Classification System for Nations, using (PADA) Macken-Tiscoate – Part IV

In Part IV of this series on the PADA Macken-Tiscoate Classification of Nations, dusty deserts yield to lush meadows and thence to semi-arid settlements and back to deserts. For Part III, click here.


O

Oman

Hot dry deserts, the name of which may be invoked as an exclamation against the general heat of the nation, whilst mopping the brow. Also known for the nation’s popular political news satire, My Sultan Ate Half a Man!, which airs weekly on the national network on Friday nights at 7pm (local time).

Exceptions: None noted.


P

Pakistan, Palau, Palestine, Panama, Papua New Guinea, Paraguay, Peru, Poland, Portugal

These P nations tend to be sidelined or ignored by other nations. Despite relatively significant populations, there is just something about P nations that allows them to be marginalised geopolitically – it is postulated that this is because please, peace, perhaps, placate and other such nice words begin with P. If they were U-nations; now, that would be a different story, but they are not. They are only P-nations, and no one really pays them any heed. See also A-nations.


Q

Qatar

Q-nations typically have a land area of approximately 11, 571 km², a capital called Doha, and have gained their wealth and influence from a geographical blessing – oil. This resource has been leveraged to wield disproportionate football and media influence, as well as to (semi-)enslave an imported workforce.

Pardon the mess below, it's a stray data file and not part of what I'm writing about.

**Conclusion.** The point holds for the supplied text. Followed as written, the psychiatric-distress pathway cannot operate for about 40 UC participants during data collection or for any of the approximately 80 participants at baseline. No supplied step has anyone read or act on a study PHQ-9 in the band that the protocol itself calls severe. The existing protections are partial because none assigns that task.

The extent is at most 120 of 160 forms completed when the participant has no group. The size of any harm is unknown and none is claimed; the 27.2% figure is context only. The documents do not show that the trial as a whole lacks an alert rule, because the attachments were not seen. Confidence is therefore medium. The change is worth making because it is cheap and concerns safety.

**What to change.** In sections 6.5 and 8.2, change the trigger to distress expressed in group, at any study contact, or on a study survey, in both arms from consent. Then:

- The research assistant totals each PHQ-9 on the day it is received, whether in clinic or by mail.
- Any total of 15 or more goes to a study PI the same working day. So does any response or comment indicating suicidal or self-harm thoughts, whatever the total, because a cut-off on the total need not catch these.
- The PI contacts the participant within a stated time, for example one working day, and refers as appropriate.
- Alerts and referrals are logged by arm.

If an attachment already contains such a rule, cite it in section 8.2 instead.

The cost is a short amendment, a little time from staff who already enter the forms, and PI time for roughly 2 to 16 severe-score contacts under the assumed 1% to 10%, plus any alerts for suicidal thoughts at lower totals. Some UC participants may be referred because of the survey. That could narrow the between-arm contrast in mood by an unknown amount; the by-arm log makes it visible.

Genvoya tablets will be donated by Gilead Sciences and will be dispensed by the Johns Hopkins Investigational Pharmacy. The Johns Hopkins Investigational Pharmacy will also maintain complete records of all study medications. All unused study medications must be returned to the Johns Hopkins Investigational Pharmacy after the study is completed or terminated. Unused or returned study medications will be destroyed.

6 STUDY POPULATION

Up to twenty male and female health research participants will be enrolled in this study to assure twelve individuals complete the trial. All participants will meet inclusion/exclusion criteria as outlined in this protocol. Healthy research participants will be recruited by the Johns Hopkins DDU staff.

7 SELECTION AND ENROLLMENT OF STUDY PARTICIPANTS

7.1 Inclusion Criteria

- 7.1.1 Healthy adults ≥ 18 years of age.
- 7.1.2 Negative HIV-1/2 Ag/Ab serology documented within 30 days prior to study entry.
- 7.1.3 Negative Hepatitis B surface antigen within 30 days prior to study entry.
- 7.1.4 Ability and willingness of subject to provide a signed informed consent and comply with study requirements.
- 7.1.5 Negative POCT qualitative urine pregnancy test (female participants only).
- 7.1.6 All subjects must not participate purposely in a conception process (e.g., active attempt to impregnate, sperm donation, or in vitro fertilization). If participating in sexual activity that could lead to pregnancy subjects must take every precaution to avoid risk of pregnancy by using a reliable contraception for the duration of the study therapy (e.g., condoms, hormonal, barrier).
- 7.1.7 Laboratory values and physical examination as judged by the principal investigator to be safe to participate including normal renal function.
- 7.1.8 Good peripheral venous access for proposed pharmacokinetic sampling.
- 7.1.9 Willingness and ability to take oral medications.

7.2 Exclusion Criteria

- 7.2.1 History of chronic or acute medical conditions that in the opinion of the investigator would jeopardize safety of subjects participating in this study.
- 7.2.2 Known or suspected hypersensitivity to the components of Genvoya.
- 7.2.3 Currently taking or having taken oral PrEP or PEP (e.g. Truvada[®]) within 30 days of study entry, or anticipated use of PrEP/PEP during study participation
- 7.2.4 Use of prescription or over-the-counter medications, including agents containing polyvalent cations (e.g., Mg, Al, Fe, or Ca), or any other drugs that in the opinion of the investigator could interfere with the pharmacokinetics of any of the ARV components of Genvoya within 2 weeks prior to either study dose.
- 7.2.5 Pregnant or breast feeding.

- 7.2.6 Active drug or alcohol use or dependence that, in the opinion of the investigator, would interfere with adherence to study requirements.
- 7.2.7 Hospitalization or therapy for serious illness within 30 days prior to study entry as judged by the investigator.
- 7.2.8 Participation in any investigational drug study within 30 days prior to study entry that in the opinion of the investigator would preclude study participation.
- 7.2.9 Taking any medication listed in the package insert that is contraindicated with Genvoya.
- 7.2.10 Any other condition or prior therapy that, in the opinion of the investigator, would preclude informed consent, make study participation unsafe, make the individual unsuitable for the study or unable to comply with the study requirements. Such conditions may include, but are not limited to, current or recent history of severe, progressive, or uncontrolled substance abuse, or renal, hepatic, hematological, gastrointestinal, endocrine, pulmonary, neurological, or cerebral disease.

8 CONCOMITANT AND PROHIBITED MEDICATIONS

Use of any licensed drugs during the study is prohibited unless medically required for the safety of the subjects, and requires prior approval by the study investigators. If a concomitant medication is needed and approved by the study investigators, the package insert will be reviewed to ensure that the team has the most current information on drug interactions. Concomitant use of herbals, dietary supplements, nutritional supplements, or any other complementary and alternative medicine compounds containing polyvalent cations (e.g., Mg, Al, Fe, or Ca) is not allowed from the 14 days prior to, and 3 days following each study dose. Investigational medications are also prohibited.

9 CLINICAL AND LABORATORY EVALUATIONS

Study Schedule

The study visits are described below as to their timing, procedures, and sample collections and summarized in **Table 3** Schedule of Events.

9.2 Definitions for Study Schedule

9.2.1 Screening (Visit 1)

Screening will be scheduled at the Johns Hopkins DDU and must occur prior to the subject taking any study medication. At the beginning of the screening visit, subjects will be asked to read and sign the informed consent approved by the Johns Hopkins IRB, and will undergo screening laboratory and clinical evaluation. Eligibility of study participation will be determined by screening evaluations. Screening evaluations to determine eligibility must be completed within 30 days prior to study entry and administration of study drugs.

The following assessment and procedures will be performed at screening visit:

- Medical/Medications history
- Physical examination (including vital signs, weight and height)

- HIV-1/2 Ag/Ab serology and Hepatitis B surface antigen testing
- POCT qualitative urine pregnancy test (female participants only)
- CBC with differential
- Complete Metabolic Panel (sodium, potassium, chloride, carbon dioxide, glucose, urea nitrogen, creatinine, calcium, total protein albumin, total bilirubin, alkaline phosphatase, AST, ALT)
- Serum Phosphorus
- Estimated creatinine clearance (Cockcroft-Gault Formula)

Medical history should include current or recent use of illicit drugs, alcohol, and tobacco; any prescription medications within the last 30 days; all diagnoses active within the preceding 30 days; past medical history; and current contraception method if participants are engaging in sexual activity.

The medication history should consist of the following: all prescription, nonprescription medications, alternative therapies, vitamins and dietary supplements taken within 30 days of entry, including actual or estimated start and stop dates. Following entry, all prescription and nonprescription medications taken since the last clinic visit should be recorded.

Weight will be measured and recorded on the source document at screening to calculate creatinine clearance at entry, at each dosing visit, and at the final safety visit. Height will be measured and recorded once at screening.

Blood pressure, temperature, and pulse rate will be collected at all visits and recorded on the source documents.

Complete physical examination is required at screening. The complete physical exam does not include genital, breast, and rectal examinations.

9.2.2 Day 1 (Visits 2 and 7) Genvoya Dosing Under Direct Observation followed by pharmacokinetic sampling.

Exceptions to the rule: None invented as yet.



R

Romania, Russia, Rwanda

See Tier I S-Countries.

S

Saint Kitts & Nevis, Saint Lucia, Saint Vincent & the Grenadines, Samoa, San Marino, São Tomé and Príncipe, Saudi Arabia, Senegal, Serbia, Seychelles, Sierra Leone, Singapore, Slovakia, Slovenia, Solomon Islands, Somalia, South Africa, South Sudan, Spain, Sri Lanka, Sudan, Suriname, Swaziland, Sweden, Switzerland, Syria

There are more S-Nations than there are nations in the world; therefore, the PADA Macken-Tiscoate system subdivides them into two groups, called, respectively, Tier I S-Nations and Tier 1 S-Nations.

Tier I S-Nations have an inbuilt historical tendency towards being large, with autocratic, brutally-repressive forms of governance, preferring an extremist with-us-or-against-us approach where inhabitants can be sub-divided into classes.

Tier 1 S-Nations are peaceable tiny island or island-like nations, often named for obscure holy men.


Interesting aside: Slovenia and Slovakia were once the same nation. The different names were devised by the Slov Tourism Board’s marketing department, who developed different branding to appeal to different demographics. Over time, tiny squabbles and differences of opinions emerged, culminating in a formal split in the nation and the subsequent lodging of official letters of complaint with the UN regarding the behaviour of the other’s Tourism Board marketing department.


Next time out, we conclude our look at the nations of the world. Stay tuned, or check out Part I all over again in anticipation.

Read previous post:
The World (Not Actual Size)
Classification System for Nations, using (PADA) Macken-Tiscoate – Part III

#Japan to #Nigeria, J-Crew to Timbuktu It's #PADA Part III

Close